- Top speed 4.25
- Range on fully charged battery 9 miles
- Turning radius 45.5“
- Climbing slope 6 degrees
- Ground clearance 2.5“
- Base weight 49 lbs.
- Battery weight 20 lbs.
- Seat weight 16 lbs.
- Total weight 85 lbs. This scooter can be broken down into three parts; the battery, the base and the seat.
- Warranty 16 months on electronics and 6 months on the battery
- Motor 270 watts
Drive Medical Panther four wheel heavy-duty, all-terrain mobility scooter. Expensive (about $3,000). Mainly for outdoors.
- Maximum weight it can carry 425 lbs.
- Top speed 8 MPH
- Range on fully charged batteries 25 miles
- Ground clearance 4 ‘
- Base weight 145 lbs.
- Battery weight 64 lbs. total for the two batteries)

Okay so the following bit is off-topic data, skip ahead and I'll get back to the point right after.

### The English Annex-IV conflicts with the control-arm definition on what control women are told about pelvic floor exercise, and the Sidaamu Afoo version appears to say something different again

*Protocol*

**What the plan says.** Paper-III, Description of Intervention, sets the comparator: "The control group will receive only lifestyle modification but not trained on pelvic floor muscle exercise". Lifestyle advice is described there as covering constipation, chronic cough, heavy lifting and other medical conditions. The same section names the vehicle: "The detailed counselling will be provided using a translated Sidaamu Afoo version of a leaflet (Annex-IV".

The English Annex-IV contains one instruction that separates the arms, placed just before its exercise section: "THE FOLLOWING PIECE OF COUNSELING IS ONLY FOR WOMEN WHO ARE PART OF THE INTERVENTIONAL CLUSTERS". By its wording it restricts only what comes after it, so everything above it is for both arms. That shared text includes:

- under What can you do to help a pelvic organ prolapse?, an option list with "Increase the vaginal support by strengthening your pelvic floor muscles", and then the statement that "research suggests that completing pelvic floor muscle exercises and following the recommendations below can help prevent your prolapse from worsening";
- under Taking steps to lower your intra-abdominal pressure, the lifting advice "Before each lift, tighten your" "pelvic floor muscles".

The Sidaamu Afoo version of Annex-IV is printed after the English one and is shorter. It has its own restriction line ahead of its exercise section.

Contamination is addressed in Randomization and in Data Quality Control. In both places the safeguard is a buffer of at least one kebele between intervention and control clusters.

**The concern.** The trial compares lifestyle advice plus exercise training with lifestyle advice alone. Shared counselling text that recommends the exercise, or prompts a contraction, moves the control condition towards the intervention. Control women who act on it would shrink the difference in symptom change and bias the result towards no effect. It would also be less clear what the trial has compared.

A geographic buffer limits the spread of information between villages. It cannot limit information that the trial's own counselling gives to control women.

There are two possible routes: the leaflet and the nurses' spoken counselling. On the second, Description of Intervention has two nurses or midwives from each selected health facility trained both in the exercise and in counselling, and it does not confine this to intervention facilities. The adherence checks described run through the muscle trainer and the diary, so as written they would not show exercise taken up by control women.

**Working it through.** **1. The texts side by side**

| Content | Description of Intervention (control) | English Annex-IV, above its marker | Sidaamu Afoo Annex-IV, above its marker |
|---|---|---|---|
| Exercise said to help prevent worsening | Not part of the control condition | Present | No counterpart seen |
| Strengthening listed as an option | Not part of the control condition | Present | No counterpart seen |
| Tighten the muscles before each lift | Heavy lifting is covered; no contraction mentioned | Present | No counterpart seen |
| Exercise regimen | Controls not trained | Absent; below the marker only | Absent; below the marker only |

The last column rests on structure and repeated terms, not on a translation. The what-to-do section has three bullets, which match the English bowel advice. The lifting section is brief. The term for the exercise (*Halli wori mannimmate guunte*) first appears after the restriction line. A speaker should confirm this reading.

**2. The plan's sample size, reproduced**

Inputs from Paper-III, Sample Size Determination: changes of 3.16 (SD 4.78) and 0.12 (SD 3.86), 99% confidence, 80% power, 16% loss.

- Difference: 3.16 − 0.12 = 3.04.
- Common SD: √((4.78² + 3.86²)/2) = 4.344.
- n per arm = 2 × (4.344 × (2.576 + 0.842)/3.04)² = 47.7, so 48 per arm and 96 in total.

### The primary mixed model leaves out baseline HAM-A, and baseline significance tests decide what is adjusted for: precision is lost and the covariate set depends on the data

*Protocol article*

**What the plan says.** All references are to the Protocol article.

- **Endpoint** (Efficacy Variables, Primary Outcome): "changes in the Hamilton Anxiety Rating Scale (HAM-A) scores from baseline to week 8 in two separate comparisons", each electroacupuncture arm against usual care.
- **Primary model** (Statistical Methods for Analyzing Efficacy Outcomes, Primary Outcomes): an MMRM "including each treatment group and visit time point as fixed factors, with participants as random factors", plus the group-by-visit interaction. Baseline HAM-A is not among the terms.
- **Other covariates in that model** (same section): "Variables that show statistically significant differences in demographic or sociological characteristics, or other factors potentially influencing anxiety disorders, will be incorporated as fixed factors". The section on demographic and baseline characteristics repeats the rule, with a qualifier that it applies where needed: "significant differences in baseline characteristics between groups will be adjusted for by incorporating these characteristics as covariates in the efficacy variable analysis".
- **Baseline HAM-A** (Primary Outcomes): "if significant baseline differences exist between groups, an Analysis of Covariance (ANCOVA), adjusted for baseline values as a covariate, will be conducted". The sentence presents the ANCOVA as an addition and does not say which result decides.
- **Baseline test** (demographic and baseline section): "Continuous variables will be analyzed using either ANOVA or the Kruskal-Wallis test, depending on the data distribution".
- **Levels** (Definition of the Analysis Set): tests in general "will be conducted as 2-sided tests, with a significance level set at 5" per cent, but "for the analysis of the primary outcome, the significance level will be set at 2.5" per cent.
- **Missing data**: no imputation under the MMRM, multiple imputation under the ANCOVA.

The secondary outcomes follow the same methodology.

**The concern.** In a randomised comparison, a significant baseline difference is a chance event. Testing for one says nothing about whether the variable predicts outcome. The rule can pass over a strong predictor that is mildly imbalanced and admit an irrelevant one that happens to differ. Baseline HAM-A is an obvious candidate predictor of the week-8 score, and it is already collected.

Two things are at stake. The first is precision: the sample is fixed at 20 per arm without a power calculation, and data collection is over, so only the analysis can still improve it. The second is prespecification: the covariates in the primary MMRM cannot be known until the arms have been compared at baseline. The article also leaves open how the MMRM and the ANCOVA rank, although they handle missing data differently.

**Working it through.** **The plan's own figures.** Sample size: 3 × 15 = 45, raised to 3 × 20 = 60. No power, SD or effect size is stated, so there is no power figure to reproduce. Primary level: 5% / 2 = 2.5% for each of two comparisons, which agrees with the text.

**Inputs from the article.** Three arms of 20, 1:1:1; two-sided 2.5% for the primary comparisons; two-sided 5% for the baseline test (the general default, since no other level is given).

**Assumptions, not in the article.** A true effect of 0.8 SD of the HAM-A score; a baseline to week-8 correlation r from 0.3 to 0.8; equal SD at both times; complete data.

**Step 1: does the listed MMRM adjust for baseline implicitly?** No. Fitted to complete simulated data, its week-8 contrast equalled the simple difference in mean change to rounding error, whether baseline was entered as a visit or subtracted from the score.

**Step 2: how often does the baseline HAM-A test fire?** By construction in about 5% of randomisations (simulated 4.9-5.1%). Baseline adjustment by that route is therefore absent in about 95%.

- Seat weight 55 lbs.
- Total scooter weight 264 lbs. (only the seat is removable)
- Warranty 24 months on electronics, 12 months on batteries.
- Motor – 800 Watts
So back to the question about which scooter is right for you. If you anticipate extensive use in a variety of outdoor environments you are going to pay a hefty price for a “heavy-duty” or “all-terrain” scooter. If you only want something portable that you can throw in the trunk of your car and take into Wal*Mart or a shopping Mall your choices will be far less expensive but the tradeoff is that they need charging more often, won’t carry much more than 300 lbs. and are slow. Prices range from just under $600 to well over $6,000 for more elaborate models. I have a Spitfire for indoor use and a Drive Mobility Panther for outdoor travel. As mentioned earlier neither was paid for by Medicare, Medicaid or private insurance. I knew I did not qualify so I did not even apply.